10 to 13 August 2019
Toowoomba to Goondiwindi via Millmerran, 241km
to St George via Thallon, 269km
and back to Brisbane, 493km
Before we left Toowoomba we heard on local radio the really sad story of a local mother of three who had died, aged just 35, of the flu outbreak that had been working its way around Queensland this winter. We hoped we would avoid it but the truth is that we had left a sick Ranny and Bella back in Brisbane and during our day in Toowoomba I had started to feel decidedly feverish.
Dosing myself up with Lemsip we carried on regardless into a much drier, less populated landscape but with temperatures as low as 2 at night we resolved to find warmer accommodation than our borrowed tent.
We stopped for our breakfast in the literally two horse town of Millmerran. Having the fridge in the car means that we can easily make overnight oats for our breakfast. Millmerran might only have a population of about 1500 people but as well as a convenient breakfast stop, we had heard that it had a local museum that was worth stopping at.
Not far from our breakfast stop we found the volunteers of the Millmerran Historical Society preparing for their annual general meeting. The museum wasn’t really open but 80 year old Betty was only too happy to open it up for us. We promised her we would only be about half an hour. You’ll need much longer than that, she chuckled, grabbing a big bunch of keys and proceeding to give us a very personal guided tour of not only the main museum building (set up as a 1920s style house full of photos of the town’s early settlers) but the many outbuildings dotted around it.
First stop was the Creamshed, a wooden shed that previously sat beside the nearby (now disused) railway line and to which the local farmers brought their cream as part of a local cooperative to be transported and sold further down the line. Living on a farm with her husband in the days before electricity, Betty remembered making their own butter and cheese from their cows’ milk.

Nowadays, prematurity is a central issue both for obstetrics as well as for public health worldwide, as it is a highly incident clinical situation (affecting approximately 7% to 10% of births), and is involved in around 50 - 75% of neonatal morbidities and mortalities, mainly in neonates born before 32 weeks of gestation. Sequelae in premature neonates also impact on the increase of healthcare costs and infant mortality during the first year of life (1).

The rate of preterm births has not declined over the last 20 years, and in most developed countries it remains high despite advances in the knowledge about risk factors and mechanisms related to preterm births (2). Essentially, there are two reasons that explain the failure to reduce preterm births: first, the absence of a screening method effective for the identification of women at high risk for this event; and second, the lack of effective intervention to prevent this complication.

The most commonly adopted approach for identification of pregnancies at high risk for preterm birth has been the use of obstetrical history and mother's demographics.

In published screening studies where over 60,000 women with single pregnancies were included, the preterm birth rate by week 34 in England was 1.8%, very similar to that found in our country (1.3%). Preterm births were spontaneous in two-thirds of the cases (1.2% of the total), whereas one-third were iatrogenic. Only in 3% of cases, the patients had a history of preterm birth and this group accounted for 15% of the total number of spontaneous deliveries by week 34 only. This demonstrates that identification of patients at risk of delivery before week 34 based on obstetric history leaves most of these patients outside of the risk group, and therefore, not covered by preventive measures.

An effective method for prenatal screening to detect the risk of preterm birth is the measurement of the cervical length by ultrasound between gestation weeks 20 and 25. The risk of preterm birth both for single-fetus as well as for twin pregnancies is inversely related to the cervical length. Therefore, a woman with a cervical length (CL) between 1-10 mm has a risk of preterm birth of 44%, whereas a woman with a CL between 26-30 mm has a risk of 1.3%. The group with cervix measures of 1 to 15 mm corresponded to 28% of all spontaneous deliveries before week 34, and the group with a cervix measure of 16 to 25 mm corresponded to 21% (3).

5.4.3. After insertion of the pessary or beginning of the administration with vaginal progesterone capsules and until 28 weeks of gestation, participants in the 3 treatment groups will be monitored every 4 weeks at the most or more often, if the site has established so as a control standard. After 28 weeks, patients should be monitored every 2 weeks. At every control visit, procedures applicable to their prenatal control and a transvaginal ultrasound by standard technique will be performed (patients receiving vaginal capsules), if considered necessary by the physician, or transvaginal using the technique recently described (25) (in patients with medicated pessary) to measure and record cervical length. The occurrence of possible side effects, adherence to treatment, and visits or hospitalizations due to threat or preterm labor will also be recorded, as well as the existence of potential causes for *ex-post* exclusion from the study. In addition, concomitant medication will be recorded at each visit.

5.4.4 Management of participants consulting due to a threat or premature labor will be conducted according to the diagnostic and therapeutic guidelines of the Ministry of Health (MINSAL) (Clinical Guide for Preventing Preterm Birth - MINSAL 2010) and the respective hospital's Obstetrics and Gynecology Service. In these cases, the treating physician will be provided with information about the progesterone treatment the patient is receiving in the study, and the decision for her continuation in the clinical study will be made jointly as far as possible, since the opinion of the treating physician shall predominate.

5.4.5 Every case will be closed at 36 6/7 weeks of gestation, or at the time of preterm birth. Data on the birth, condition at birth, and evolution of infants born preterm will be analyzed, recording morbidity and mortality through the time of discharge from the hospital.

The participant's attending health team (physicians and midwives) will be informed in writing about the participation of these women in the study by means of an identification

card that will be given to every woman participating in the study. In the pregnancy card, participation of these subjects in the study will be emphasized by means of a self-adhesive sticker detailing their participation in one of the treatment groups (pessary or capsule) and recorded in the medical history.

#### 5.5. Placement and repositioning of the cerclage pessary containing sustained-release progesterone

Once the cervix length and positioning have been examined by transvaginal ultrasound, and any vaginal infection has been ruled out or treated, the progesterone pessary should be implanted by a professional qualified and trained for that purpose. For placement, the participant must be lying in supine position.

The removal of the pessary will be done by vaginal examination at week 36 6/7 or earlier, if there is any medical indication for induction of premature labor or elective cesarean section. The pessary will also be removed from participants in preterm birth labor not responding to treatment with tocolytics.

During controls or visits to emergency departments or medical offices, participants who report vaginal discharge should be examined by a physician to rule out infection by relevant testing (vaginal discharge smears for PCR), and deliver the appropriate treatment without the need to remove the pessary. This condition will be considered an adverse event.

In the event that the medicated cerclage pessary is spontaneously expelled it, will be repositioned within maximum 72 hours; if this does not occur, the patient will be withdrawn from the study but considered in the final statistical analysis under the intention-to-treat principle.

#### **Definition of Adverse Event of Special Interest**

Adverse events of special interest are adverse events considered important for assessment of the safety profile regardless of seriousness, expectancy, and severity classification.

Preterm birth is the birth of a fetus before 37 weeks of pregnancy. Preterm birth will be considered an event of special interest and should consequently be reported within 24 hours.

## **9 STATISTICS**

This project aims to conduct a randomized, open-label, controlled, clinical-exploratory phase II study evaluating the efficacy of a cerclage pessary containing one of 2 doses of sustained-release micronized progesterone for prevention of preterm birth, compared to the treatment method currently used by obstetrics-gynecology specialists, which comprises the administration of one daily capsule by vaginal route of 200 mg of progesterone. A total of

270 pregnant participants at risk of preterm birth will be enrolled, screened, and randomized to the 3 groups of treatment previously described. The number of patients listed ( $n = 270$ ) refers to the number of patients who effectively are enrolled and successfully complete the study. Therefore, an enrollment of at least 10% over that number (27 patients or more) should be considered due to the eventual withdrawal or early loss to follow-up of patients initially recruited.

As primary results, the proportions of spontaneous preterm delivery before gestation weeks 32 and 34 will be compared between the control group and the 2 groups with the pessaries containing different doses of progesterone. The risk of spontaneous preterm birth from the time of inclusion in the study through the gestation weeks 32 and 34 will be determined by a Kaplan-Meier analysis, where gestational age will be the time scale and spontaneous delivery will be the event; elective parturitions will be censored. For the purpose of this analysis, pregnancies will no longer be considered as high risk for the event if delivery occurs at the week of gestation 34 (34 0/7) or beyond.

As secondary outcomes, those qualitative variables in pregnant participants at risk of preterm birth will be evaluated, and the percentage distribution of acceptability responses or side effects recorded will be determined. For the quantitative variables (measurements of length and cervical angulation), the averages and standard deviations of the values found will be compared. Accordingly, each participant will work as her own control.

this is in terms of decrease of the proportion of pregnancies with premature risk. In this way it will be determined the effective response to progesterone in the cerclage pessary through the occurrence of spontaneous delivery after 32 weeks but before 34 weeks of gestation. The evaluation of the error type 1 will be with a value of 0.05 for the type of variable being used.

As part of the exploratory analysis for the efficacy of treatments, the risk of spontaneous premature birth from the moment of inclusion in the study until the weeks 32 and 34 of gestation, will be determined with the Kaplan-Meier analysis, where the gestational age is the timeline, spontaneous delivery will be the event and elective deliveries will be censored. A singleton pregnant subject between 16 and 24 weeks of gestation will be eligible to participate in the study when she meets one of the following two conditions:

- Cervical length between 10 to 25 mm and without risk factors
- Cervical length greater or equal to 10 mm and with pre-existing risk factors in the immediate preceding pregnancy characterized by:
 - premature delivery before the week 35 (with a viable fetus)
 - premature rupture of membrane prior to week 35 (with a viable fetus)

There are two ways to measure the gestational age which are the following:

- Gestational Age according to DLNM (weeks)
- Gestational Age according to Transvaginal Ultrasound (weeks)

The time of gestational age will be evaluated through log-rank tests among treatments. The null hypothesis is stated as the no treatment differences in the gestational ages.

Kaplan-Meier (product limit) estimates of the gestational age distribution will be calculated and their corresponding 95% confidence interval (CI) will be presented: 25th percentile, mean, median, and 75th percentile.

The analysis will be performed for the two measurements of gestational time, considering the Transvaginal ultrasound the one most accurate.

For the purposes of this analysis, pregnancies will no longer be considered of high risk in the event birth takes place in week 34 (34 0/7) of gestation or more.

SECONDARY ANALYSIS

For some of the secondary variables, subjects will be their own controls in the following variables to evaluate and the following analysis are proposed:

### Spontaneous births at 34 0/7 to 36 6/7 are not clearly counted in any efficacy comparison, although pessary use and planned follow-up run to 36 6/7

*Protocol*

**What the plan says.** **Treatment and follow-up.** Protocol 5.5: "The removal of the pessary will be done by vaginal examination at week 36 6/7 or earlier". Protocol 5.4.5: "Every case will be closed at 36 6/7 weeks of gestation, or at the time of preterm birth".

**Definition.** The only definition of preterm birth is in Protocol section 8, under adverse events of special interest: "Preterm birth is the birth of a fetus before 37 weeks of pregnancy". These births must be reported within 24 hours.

Next was the tiny two room shepherd’s hut complete with en suite bath and full of provisions.
Next Betty took us to the Post Office which doubled as the telephone exchange where women like Isobel Sopp connected calls down the party (shared) line. Betty told us that when the telephone operator wanted a night out they simply didn’t get any calls!
The school house was full of desks covered in books. We were amused to find a composition written about The Britons and the Romans. We had felt fairly confident we had left the Romans behind in Europe. Britain really must have seemed a very far away land to these young Queensland students.
With the advent of electricity, entertainment in this small outback town was not hard to come by. In the hall that housed dances and other community events we found televisions and radios and Betty told us about the legendary Maudie, who worked at the cinema and ruled the aisles with her heavy torch, seeking out those taking advantage of the dark. She also told us that the man who played the big drum in the town band had been a 10 pound Pom and we couldn’t help wondering how his life had changed moving from the UK to this very different and quite isolated place.
Next we stopped off in the church with its font carved out of a tree trunk
and next door the sheering shed where Betty demonstrated how they would sheer the sheep on her farm.